Author: Nishith Vasavada
From the beginning, one gets a sense of tumult and turmoil, and yet in the midst of these, Sakeena Husain, whose name means tranquility, lives life as a privileged and wealthy college student who has a crush on her brother Anwar’s best friend, Rohan Qureshi, and agonises over whether he cares for her or not.
The setting is liberal, fashionable Karachi but it is the early ‘80s, when General Zia-ul-Haq is in power. A strict interpretation of Islam is slowly coming into focus, changing the dynamics of life for the people, especially women, and changing, for the worse, the face of modern Pakistan.
The chapters are told from randomly alternating first person viewpoints of Sakeena, Rohan and Munir Qureshi, Rohan’s grandfather. The author has handled successfully the tricky job of writing from the point of view of the opposite gender, as he does with Sakeena.
The story is divided into three Books, each carrying the story inexorably forward. The first Book establishes the setting, as Sakeena and others of her acquaintance slowly become aware of how their country is changing. Several chapters told through the viewpoint of Munir flow seamlessly, almost like a memoir, and give us an insight into the past and his early days in Pakistan, the land the old man chose to make his own after the Partition of India, the land that decades later continues to call him Muhajir, or refugee.
Book 2 sees the youngsters enroll at Karachi University, where events, that will have a lasting impact on all their lives, begin to unfold. Anwar and Rohan befriend Nadeem who teaches them to shoot a TT-pistol, an escapade that turns horribly wrong and ends up in Rohan committing the worst mistake of his life. Meanwhile, Sakeena befriends Kaneez, a Pathan girl, at the University. Kaneez’s mother, Mor, a journalist, proves to be a significant influence in Sakeena’s life.
Mor opens up a whole new world for Sakeena, one of English literature and journalism. Of words and their impact on people and the world around them, and how they can be used as a potent tool to change the world.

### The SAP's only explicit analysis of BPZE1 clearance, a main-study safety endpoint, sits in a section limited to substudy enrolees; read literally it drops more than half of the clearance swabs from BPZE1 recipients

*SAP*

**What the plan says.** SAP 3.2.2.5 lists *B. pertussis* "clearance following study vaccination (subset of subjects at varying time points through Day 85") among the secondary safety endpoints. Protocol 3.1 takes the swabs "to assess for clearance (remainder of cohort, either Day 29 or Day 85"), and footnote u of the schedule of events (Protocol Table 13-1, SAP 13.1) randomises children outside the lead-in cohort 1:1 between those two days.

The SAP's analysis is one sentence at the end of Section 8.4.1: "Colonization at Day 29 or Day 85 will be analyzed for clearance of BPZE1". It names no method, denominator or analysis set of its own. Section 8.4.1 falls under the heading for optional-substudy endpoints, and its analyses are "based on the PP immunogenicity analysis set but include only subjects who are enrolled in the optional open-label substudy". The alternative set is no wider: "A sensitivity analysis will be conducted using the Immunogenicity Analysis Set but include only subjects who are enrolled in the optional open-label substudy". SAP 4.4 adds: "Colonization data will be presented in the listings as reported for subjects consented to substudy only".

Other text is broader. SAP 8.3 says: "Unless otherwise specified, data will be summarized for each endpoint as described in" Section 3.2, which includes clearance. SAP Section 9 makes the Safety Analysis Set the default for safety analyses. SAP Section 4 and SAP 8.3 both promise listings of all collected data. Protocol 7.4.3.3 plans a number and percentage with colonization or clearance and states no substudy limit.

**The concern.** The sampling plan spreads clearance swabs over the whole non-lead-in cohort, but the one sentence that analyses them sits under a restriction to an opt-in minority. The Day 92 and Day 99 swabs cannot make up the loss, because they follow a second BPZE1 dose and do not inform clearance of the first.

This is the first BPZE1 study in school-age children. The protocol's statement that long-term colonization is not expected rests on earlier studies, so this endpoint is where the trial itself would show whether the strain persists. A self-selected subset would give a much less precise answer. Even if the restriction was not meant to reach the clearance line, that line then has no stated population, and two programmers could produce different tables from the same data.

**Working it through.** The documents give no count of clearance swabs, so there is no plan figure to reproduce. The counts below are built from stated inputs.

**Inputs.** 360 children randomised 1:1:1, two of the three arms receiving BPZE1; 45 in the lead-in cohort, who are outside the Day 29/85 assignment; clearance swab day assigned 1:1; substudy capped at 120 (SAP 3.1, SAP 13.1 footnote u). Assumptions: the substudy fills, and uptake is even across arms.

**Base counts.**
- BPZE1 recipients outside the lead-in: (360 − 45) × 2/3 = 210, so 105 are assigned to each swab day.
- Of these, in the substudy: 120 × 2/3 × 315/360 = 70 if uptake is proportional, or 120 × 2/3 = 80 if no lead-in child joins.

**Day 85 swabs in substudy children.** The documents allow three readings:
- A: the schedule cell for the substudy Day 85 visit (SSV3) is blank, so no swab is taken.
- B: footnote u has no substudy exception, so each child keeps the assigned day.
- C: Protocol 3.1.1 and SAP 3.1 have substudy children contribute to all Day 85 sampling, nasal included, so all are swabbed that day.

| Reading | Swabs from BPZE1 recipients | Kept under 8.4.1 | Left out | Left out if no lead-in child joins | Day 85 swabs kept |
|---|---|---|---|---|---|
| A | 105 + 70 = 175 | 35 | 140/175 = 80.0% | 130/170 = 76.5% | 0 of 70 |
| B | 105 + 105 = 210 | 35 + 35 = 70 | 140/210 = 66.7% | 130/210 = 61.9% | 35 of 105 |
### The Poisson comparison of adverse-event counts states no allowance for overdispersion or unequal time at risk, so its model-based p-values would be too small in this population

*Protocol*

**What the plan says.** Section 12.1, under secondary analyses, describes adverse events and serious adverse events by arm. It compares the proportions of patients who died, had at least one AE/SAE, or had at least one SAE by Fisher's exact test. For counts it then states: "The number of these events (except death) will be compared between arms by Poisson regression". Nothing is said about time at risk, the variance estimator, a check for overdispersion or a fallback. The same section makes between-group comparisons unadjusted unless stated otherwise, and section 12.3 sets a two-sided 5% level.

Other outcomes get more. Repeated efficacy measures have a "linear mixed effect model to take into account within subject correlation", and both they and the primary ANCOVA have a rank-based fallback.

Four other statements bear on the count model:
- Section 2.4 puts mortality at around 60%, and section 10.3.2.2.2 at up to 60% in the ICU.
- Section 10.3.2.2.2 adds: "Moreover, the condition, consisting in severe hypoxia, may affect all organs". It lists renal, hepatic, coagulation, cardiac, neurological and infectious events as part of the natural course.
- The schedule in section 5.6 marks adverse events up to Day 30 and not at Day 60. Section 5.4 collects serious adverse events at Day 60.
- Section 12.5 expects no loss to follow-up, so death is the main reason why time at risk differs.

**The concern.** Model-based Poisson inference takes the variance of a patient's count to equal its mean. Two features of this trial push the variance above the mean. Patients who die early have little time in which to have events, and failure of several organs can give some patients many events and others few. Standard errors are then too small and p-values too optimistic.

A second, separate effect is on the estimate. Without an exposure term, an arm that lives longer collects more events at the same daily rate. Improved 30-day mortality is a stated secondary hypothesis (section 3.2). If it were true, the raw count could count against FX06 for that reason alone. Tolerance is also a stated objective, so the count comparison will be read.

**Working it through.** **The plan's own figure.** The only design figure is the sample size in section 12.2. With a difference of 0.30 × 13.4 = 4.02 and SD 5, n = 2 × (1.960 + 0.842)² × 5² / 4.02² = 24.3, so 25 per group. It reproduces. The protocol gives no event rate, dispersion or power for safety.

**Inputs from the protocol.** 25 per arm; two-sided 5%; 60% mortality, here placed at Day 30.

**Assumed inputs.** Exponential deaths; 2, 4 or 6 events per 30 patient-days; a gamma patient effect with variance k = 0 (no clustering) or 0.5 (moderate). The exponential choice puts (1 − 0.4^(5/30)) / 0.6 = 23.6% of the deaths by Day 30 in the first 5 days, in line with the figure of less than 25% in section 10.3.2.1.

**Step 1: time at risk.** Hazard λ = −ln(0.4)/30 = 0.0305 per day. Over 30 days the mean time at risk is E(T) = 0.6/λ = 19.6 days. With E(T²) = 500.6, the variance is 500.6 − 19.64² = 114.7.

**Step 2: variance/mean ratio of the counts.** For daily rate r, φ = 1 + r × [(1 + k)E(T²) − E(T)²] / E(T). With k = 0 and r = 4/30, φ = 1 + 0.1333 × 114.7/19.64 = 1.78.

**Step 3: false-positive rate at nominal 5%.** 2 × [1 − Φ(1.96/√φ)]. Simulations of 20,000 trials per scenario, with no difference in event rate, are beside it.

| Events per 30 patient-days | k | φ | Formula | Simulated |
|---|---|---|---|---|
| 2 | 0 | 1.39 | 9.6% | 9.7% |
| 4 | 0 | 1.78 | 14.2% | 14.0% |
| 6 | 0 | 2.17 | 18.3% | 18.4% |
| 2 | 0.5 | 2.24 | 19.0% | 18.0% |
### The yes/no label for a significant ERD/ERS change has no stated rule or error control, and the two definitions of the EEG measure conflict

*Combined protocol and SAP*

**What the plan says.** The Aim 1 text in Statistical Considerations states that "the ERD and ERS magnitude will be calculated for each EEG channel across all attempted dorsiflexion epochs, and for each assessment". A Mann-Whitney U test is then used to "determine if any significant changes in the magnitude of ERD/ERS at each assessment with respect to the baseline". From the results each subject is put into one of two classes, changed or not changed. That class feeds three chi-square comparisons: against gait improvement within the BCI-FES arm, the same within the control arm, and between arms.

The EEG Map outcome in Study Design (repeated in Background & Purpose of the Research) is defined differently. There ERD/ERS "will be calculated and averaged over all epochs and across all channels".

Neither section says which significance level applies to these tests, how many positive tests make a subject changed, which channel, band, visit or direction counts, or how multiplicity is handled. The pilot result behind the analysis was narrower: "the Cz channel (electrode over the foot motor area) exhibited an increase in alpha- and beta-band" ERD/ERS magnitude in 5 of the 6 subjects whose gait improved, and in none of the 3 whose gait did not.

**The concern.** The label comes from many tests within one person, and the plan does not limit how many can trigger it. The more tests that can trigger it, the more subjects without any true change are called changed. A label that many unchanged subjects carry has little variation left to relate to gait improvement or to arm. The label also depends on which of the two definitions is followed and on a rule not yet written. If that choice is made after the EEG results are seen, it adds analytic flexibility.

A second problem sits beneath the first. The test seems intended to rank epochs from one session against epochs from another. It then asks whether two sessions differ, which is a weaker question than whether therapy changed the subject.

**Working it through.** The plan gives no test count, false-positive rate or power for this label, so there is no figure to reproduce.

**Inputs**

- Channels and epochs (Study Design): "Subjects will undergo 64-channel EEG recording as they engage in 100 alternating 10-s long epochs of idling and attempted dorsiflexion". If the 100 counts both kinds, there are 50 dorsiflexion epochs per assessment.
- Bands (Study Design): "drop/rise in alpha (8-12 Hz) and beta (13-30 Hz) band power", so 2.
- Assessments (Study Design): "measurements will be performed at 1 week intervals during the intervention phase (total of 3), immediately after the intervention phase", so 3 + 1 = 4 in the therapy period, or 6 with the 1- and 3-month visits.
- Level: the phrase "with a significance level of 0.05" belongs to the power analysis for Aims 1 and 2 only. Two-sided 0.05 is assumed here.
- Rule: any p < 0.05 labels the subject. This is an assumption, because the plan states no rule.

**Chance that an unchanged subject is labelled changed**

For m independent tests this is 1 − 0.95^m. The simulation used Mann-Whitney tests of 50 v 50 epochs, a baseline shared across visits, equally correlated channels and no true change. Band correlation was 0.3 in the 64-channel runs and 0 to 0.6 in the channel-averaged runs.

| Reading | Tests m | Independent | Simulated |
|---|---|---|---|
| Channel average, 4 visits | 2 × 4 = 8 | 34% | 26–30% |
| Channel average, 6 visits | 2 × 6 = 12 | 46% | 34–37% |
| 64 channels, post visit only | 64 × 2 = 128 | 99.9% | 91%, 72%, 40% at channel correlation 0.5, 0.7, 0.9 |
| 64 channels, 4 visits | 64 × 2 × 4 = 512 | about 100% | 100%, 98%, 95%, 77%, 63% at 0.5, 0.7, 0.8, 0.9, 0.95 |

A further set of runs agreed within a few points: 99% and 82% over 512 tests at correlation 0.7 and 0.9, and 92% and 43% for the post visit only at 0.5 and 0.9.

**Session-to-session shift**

To the dictum, Write what you know, Mor adds her own, Know what you write, an effective reminder not only to Sakeena, but also to me as I aspire to write my own book, that research is critical. It is a piece of advice that Vasavada has adopted unstintingly, as is visible in the manner in which he has brought Pakistan alive, despite never having lived there. In fact, the idea for the book arose out of his own mother’s longing for Karachi, the city that she and her family fled in the turmoil following Partition.
Under Mor’s guidance, Sakeena and Kaneez help with research for an article on violence on college campuses that the former is commissioned to write. The article hurts the sentiments of Islamic fundamentalists, who rough up and try to abduct Kaneez. Sakeena is away on a family holiday in London at that time.
Mor and Kaneez move to New Delhi, but Sakeena does not escape retribution either. On an outing, Sakeena’s dad’s car is ambushed; her father and Anwar are grievously injured, and she and Rohan kidnapped. There is no demand for ransom.
In Book 3, the action becomes more real and raw, as the narration shifts to present tense. Rohan and Sakeena seek ways to escape, but the noose seems to tighten around them. When ethnic riots break out, Sakeena’s attempts to speak out against tryranny and injustice through her writing, and Rohan’s own act of self-defending violence against a sympathizer of the ruling Islamic government manifest an irrevocable change in their lives.
Against this highly unstable and conflict ridden backdrop, the tumult of first love plays on.
The book is very beautifully written, but there are a few words, carelessly retained that make one wish for the services of a good editor.
The characterization is realistic and true to detail. Living on the subcontinent, it is not hard to bring to mind characters of that type.